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Full text of "Soft Circuits"

Plush Irradiated Sirloin 



.[ 



Make Projects 



build, hack, tweak, share, discover. 



Plush Irradiated Sirloin 



Written By: Becky Stern 



TOOLS: 



Arduino IDE software (1) 

Computer (1) 

Hot glue gun (1) 

Iron (1) 

Ironing board (1) 

Pliers (1) 

Sewing machine (1) 

Sewing needle (1) 

Sewing pins (1) 

Soldering iron (1) 

USB A-B cabled) 

Wire cutters (1) 



© PARTS: 

360° LEDs(16) 

Transistor (2) 

Solderless breadboard (1) 
and/or solder-type breadboard 

Solder (1) 

Fabric (1) 

or silk-screen your own 

Thread (1) 

Polyester fiberf ill (1) 
plush stuffing 

Arduino microcontroller (1) 

AC adapter (1) 

Toggle switch (1) 
optional 

Epoxy (1) 
or hot glue 

Hook-up wire (1) 



SUMMARY 

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Page 1 of 6 



Plush Irradiated Sirloin 



Faced with an assignment to make a plush night light, I thought, "Why light?" and 
brainstormed reasons for a stuffed toy to light up. In a glowworm toy, for instance, the light 
mimics nature. I'd been reading Michael Pollan's The Omnivore's Dilemma, and this got me 
thinking about the chain of refrigeration, labor, and irradiation involved in American beef 
production. So I thought, glowing irradiated meat! I know that irradiated meat doesn't glow, 
and neither does toxic waste unless it's in a cartoon, but plush toys typically represent 
cartoon characters anyway, so it made sense: Plush Irradiated Sirloin. 



Step 1 — Prepare the fabric. 




• I silk-screened my steak illustration onto pink flannel and sewed the pieces together 
(inside out, so the seams wouldn't show), leaving a small opening at the base of each one. 
(For an excellent primer on silk-screening, check out CRAFT magazine, Volume 01, page 
106.) You can also use pre-patterned fabric or use fabric paint to hand-paint the design. 
Next, I turned them right side out, but left them empty. I had to put the lights inside before I 
stuffed the plush fiberfill around them! 

• Grab the silkscreen template: http://makezine.com/11/diyhome steak/ 







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Page 2 of 6 



Plush Irradiated Sirloin 



Step 2 — Add the Arduino board. 



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Plush Irradiated Sirloin 




Grab the code: 
http://makezine.com/11/diyhome_steak/ 

Inside, each steak has two 360° 
super-bright LEDs wired in series. 
These have frosted lenses that 
distribute the light evenly in all 
directions, making them perfect for 
the inside of plush toys. Because I 
wanted the steaks to glow dimmer 
and brighter periodically, I needed 
some kind of signal to control the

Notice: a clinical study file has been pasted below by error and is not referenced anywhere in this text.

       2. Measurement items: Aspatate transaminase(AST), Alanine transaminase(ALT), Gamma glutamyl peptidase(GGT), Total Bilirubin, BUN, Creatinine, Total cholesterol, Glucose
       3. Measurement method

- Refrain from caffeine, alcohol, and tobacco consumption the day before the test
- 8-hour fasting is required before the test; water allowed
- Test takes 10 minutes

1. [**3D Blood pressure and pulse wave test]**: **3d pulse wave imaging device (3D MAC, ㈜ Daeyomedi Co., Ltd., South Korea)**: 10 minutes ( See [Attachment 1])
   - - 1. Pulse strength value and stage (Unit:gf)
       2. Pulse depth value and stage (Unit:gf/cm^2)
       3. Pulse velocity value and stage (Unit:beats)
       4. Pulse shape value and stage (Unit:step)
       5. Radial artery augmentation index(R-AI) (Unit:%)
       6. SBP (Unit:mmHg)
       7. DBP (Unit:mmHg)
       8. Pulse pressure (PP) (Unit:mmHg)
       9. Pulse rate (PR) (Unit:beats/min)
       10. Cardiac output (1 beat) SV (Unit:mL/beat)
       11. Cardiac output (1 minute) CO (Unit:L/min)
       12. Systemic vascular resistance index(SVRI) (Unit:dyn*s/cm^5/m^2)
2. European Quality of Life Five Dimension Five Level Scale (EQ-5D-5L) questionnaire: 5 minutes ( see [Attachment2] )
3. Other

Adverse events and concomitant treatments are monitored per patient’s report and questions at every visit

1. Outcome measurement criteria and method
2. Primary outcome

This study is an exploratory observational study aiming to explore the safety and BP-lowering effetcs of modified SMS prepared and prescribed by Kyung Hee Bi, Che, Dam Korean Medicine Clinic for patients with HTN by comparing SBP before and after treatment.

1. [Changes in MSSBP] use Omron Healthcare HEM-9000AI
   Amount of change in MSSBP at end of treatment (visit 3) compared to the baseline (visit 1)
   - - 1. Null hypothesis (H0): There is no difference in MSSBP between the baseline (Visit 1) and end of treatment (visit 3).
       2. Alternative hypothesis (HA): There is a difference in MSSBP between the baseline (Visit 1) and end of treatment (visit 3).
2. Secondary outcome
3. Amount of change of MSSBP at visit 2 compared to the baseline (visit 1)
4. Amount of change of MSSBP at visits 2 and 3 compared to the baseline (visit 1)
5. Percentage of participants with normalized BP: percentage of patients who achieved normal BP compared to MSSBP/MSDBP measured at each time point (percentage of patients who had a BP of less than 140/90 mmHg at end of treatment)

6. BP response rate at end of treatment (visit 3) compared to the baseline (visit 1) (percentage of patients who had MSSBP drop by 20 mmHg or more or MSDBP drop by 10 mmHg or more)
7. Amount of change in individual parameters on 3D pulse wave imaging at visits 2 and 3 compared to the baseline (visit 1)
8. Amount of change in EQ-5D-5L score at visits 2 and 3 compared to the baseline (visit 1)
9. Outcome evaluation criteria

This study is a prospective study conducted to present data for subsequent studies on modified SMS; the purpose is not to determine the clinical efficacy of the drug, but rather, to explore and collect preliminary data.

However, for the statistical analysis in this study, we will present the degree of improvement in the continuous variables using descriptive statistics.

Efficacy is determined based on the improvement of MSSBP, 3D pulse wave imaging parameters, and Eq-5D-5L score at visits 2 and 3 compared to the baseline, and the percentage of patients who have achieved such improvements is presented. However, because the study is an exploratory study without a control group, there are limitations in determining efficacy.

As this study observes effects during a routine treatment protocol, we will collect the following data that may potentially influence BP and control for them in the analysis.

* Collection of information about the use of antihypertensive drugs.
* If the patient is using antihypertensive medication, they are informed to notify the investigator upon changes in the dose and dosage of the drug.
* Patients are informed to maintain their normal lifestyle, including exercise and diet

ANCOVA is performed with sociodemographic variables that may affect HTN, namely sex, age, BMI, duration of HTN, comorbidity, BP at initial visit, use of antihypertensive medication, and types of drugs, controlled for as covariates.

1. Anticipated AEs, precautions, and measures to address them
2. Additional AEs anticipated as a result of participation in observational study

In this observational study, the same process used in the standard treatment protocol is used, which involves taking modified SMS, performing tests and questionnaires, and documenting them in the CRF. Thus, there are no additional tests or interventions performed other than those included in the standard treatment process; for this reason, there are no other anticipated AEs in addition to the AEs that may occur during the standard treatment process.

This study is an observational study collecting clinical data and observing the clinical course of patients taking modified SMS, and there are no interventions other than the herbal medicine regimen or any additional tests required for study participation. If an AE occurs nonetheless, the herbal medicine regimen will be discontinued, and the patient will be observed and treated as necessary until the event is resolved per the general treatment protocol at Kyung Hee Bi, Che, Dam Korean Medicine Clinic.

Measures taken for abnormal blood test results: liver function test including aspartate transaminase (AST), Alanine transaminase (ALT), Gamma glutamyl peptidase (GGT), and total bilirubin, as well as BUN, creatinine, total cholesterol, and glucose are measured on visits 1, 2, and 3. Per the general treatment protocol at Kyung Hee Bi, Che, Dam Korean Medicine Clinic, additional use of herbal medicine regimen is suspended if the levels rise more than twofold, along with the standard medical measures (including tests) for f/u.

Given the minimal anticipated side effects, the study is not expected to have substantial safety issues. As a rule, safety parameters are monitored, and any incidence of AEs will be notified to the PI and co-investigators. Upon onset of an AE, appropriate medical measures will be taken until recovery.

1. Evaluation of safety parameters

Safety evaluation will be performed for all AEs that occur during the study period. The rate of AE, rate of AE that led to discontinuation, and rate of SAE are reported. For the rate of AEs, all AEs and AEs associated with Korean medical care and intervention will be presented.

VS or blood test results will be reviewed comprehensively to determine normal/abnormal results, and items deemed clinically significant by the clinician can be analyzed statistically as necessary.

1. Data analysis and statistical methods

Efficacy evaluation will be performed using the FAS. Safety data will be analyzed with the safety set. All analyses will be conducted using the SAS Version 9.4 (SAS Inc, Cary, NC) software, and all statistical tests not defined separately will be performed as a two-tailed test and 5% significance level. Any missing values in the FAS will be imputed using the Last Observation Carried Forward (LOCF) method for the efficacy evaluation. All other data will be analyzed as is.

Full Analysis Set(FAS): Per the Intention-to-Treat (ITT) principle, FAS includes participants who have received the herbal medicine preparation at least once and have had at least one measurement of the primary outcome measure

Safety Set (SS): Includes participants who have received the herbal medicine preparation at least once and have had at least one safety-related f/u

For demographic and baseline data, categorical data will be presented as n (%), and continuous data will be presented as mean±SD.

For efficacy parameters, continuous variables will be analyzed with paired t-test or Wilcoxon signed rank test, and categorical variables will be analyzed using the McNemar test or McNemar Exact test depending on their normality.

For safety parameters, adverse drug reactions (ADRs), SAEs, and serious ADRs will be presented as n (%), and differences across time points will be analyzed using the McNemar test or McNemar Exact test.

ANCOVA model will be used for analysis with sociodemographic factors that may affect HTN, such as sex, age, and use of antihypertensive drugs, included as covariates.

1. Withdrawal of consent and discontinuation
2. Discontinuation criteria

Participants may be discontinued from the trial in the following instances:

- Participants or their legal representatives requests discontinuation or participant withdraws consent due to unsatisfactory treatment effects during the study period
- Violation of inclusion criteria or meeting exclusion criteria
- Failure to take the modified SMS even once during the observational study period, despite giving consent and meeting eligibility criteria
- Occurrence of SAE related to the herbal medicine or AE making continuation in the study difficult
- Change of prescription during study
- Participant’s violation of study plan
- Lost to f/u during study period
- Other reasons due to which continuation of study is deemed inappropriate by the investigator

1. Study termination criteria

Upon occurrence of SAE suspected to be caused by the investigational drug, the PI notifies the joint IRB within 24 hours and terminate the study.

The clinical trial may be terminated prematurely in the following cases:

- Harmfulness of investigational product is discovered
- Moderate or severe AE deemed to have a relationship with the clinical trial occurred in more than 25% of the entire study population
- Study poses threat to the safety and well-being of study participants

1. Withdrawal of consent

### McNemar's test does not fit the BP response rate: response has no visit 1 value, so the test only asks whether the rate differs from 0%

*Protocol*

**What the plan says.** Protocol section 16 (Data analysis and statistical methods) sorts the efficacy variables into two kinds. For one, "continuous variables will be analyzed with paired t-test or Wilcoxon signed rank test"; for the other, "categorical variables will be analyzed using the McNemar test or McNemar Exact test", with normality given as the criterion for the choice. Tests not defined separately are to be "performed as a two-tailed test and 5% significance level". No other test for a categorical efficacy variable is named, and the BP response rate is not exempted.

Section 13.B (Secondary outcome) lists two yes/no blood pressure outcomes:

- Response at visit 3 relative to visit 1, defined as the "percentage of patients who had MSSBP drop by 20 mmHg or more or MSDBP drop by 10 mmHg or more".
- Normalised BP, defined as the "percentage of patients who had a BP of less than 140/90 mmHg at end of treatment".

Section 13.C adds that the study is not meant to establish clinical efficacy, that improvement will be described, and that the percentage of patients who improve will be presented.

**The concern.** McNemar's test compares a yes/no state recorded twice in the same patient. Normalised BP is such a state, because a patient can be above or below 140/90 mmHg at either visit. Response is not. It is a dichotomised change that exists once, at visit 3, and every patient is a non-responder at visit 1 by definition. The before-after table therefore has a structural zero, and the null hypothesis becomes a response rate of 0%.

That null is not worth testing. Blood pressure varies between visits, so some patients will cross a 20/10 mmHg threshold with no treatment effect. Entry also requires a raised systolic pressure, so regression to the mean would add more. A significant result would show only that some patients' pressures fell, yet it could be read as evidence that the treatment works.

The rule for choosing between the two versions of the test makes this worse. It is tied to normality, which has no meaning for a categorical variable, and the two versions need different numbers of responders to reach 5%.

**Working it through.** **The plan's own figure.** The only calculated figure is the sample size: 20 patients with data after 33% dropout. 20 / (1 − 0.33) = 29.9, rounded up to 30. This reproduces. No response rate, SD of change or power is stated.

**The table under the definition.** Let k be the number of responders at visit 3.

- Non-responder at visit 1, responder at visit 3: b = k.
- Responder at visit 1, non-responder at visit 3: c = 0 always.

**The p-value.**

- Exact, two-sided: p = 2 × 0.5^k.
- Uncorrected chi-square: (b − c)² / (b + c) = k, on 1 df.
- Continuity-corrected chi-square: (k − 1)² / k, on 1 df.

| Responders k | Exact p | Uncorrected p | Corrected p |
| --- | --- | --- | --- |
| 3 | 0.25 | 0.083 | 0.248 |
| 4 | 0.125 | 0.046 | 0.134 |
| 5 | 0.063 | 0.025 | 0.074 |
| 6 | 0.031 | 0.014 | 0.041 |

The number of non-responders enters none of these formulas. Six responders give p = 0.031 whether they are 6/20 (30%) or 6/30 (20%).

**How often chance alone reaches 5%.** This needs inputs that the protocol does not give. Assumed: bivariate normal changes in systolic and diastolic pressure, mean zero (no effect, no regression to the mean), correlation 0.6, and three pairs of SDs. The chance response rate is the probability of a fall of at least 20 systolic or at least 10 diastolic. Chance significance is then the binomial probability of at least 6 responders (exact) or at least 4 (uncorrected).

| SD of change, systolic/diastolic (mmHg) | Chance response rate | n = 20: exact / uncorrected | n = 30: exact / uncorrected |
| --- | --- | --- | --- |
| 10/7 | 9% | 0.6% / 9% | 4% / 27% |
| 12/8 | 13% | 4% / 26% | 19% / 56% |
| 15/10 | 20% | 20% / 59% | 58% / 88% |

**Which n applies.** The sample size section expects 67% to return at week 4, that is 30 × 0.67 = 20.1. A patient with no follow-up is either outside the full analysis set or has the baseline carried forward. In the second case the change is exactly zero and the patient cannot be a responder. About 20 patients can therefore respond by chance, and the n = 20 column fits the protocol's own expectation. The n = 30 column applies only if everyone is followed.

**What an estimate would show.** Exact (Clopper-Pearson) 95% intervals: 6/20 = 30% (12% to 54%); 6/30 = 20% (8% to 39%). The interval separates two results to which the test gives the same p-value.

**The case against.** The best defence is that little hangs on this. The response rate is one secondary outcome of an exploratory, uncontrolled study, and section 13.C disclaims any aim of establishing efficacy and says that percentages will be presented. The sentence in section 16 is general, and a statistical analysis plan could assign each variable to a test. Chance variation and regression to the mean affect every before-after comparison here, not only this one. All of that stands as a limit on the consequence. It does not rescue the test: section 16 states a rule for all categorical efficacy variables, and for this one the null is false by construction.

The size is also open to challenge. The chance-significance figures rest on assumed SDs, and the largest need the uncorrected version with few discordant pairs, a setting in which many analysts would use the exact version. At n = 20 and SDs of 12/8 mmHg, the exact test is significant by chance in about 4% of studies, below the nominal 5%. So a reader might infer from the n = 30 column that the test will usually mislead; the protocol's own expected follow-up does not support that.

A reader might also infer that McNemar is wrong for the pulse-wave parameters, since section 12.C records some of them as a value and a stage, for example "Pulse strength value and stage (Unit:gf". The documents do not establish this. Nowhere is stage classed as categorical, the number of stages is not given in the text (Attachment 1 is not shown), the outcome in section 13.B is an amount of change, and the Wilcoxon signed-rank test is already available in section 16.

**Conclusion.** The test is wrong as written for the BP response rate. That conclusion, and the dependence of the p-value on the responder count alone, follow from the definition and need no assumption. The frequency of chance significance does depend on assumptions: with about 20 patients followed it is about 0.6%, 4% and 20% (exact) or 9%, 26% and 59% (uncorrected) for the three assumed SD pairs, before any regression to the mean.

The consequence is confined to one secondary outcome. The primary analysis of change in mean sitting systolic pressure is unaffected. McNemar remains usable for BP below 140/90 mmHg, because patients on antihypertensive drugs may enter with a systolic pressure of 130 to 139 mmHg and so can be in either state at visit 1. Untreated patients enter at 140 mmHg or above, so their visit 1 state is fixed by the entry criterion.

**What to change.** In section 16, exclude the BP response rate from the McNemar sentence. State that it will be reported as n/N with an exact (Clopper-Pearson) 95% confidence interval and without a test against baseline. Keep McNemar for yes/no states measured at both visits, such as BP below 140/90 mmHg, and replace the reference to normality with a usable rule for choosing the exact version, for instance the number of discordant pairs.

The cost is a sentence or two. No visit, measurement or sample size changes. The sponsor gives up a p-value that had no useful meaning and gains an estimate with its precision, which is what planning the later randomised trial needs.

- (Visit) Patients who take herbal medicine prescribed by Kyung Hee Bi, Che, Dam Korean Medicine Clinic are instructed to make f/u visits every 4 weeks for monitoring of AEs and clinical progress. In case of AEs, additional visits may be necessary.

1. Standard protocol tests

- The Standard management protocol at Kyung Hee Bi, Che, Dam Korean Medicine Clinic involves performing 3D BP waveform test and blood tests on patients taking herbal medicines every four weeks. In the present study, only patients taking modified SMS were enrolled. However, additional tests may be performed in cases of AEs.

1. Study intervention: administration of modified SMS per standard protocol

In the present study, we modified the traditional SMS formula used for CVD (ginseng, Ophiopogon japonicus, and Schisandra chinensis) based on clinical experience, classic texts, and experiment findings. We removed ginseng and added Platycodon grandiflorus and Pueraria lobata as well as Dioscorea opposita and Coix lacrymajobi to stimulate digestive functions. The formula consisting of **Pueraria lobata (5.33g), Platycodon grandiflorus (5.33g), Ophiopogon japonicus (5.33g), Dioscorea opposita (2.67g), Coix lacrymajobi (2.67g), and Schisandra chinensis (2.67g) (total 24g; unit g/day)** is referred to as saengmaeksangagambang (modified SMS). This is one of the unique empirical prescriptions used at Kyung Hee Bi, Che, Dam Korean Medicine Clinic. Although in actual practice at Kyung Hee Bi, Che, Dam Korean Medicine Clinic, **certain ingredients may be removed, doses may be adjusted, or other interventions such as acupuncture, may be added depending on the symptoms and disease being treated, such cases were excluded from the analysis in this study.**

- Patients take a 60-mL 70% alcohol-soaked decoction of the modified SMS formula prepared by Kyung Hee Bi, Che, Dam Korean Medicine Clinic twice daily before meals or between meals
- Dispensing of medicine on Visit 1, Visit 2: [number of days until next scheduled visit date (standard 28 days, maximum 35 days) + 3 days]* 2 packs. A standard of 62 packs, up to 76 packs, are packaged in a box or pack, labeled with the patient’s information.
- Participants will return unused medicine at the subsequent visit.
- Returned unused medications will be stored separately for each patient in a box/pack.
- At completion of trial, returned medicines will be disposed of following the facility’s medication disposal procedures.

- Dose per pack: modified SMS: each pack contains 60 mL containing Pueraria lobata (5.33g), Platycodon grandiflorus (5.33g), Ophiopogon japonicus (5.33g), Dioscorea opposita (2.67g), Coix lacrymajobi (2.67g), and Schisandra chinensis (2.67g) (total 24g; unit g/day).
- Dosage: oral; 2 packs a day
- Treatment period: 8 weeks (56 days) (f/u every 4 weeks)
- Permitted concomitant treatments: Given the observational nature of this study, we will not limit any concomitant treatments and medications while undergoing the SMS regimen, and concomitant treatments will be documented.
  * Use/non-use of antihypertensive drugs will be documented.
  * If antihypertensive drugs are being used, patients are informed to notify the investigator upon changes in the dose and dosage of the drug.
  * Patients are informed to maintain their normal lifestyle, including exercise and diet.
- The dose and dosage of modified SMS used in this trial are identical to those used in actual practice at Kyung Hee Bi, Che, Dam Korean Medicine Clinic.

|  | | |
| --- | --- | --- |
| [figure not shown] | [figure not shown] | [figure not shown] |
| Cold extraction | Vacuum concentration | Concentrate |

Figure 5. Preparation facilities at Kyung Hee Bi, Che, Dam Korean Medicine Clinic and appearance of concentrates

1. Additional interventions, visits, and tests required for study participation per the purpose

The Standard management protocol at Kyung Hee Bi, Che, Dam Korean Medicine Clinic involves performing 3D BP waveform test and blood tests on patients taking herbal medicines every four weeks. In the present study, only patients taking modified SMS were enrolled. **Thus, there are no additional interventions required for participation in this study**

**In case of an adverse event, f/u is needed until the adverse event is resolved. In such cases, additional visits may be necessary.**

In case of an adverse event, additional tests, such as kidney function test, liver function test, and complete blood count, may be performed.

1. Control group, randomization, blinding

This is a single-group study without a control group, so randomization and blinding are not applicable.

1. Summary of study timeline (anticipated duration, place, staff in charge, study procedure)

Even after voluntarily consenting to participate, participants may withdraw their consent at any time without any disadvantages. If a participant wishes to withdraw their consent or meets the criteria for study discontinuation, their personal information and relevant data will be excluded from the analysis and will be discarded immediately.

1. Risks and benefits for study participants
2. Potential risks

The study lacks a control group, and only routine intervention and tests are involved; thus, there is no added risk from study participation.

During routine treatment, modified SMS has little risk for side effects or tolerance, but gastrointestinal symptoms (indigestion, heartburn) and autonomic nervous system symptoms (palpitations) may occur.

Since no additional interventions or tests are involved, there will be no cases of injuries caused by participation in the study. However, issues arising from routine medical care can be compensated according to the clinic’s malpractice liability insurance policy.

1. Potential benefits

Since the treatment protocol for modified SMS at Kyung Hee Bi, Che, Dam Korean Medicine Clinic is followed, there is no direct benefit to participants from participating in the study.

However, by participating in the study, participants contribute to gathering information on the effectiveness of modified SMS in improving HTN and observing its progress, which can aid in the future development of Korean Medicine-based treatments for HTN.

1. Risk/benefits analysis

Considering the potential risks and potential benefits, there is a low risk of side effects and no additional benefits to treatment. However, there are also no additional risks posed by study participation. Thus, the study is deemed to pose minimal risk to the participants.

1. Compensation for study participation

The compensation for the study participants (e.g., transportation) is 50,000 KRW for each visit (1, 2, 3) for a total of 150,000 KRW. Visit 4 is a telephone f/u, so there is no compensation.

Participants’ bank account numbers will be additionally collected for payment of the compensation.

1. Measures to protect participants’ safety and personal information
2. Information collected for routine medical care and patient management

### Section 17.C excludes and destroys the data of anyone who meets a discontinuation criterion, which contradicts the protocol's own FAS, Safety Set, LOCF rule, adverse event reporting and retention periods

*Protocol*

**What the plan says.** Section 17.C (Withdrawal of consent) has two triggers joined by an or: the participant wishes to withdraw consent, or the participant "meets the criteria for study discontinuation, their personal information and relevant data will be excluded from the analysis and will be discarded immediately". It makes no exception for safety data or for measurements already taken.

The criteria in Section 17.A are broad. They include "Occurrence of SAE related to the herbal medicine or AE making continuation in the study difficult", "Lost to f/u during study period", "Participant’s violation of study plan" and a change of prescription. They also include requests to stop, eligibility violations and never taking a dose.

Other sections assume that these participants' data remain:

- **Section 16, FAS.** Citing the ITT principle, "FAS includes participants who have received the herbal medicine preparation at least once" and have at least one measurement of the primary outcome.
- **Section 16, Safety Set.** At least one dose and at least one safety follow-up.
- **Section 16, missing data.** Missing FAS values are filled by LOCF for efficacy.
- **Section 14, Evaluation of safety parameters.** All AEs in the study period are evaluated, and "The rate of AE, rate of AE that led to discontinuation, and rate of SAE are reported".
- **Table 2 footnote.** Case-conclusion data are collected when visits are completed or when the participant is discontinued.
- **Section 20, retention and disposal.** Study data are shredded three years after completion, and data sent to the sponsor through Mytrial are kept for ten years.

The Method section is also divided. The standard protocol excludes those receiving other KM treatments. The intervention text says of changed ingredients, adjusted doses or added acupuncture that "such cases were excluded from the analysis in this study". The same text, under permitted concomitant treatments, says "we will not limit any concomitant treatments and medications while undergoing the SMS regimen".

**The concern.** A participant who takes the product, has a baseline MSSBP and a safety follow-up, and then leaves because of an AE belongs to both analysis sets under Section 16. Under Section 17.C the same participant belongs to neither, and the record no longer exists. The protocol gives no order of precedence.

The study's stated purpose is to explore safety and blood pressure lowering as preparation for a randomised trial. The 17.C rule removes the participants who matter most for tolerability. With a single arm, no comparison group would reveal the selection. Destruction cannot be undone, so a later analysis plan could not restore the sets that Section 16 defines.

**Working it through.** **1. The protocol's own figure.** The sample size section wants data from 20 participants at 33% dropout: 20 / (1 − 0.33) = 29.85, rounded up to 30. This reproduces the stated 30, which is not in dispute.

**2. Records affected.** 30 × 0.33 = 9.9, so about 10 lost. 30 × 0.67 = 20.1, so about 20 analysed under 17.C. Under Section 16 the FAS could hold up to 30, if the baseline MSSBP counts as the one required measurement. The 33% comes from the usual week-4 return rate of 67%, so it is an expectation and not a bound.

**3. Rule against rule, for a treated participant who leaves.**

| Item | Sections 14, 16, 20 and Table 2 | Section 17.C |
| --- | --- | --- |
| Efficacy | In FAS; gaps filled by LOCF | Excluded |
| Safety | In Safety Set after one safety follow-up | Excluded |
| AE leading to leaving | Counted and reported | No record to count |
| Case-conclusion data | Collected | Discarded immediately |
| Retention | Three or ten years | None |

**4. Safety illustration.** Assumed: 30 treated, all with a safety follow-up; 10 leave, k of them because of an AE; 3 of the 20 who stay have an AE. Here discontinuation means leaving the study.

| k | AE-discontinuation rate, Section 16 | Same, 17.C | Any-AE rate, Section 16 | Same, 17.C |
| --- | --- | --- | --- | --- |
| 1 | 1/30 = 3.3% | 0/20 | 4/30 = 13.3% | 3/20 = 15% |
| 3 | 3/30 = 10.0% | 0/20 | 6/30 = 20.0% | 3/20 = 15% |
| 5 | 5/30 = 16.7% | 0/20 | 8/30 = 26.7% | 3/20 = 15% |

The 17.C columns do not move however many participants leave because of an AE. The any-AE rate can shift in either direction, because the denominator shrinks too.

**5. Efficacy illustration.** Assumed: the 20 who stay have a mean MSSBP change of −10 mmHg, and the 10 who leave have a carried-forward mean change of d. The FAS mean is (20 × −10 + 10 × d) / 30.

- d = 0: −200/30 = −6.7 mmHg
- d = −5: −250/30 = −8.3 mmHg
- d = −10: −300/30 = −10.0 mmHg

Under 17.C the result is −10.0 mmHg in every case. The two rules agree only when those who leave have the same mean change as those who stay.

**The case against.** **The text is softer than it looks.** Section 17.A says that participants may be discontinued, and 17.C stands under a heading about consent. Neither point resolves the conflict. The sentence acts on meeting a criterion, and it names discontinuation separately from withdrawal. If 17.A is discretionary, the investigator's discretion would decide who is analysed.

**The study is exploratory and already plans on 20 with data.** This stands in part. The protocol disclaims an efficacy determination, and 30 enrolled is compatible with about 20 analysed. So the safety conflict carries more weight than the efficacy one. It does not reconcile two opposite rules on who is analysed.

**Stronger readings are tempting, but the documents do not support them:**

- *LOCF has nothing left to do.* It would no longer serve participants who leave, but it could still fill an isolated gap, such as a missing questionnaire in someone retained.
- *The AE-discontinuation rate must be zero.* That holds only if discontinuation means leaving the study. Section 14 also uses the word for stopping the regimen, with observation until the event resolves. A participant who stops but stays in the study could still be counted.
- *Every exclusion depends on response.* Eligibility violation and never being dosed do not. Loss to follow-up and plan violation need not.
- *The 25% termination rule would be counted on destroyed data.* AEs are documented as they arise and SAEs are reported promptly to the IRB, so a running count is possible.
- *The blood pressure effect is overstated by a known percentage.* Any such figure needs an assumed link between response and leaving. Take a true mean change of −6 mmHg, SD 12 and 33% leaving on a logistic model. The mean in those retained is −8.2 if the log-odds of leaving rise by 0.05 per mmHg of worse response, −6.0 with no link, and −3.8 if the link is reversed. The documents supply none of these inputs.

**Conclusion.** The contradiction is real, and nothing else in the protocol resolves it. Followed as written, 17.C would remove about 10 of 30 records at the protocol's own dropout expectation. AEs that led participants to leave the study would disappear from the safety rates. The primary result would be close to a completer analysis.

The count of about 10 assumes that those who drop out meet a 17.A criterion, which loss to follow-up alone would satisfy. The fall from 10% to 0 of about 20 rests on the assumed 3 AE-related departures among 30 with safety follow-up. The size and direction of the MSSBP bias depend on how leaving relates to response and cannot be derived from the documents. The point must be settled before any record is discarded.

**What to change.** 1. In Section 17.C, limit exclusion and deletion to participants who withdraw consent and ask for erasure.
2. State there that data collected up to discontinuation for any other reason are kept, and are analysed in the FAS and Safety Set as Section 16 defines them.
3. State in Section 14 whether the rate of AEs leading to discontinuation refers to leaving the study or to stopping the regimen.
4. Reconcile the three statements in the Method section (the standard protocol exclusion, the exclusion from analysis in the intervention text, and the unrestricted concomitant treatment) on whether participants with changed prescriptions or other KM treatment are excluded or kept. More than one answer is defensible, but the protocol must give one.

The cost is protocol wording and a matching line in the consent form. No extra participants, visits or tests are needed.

brightness of the lights. The 
Arduino board, my favorite 
microcontroller solution lately, 
supports the perfect feature for 
this: pulse width modulation 
(PWM). PWM can make LEDs, 
which are binary, appear dimmer 
by pulsing them on and off, with 
varying time ratios, faster than the 
human eye can see. 

The PWM signal controls the glow, 
but the Arduino can only output up 
to 5V, which isn't high enough to 
power these super-bright LEDs. I 
had planned to power the Arduino 
with a 12V AC adapter, so I 
designed the circuit to drive the 
LEDs from the same source. I used 
2 TIP 120 transistors to amplify the 
signal to each half of the meat tray, 
4 steaks each. This pumps the 
circuit's full 12V through 2 parallel 
sets of 2 LEDs (2 steaks, 4 LEDs) 
in series, which works out to 3V 
per LED. 



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Page 4 of 6 



Plush Irradiated Sirloin 



Step 3 — Add the LEDs 




• For each steak, I made an LED insert with 2 LEDs wired in series and neatly twisted. I 
spaced the LEDs about 4" apart, so that they would each light up an even half of the steak 
without being too close to the edges. I made the lead wires really long, and I knew they 
would be exposed, so I chose red and white wire to match my plush. 

• After wiring up the circuit and soldering and testing the LEDs, I finally assembled the 
steaks. It's important to make sure all your LEDs are functioning properly first; it's no fun 
to debug a sewn-together toy. Since electronics with fabrics could be a fire hazard, I 
covered the LED leads in epoxy (hot glue works, too) to prevent a potentially dangerous 
short. 

• I positioned each double-LED wire inside a steak, and filled around it with polyester filling. I 
left the LEDs plugged in, so I could see how the light diffused and adjust them accordingly. 
When I got them how I wanted, I stitched up the bottom openings by hand, and arranged 
them together on a tray. 



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Plush Irradiated Sirloin 



Step 4 — Bask in the glow. 




# Each half of the tray (4 steaks) 
glows in alternation with the other. 
The pattern is subtle and soothing, 
the way a good nightlight should 
be. They're soft, but not very 
cuddly, as they remain tethered to 
their circuit board. In the future I 
could embed smaller circuit boards 
inside each steak to make a 
portable, more snuggly version. 
I've also been thinking of making a 
larger version for throw pillows, or 
a smaller version with catnip 
instead of electronics. These 
steaks have been great 
conversation starters in the 
classroom and online, and I hope 
they inspire people to learn about 
the politics of our food industry. 



This project first appeared in MAKE Volume 11 . 

This document was last generated on 201 2-1 1 -03 02:38:42 AM. 



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Page 6 of 6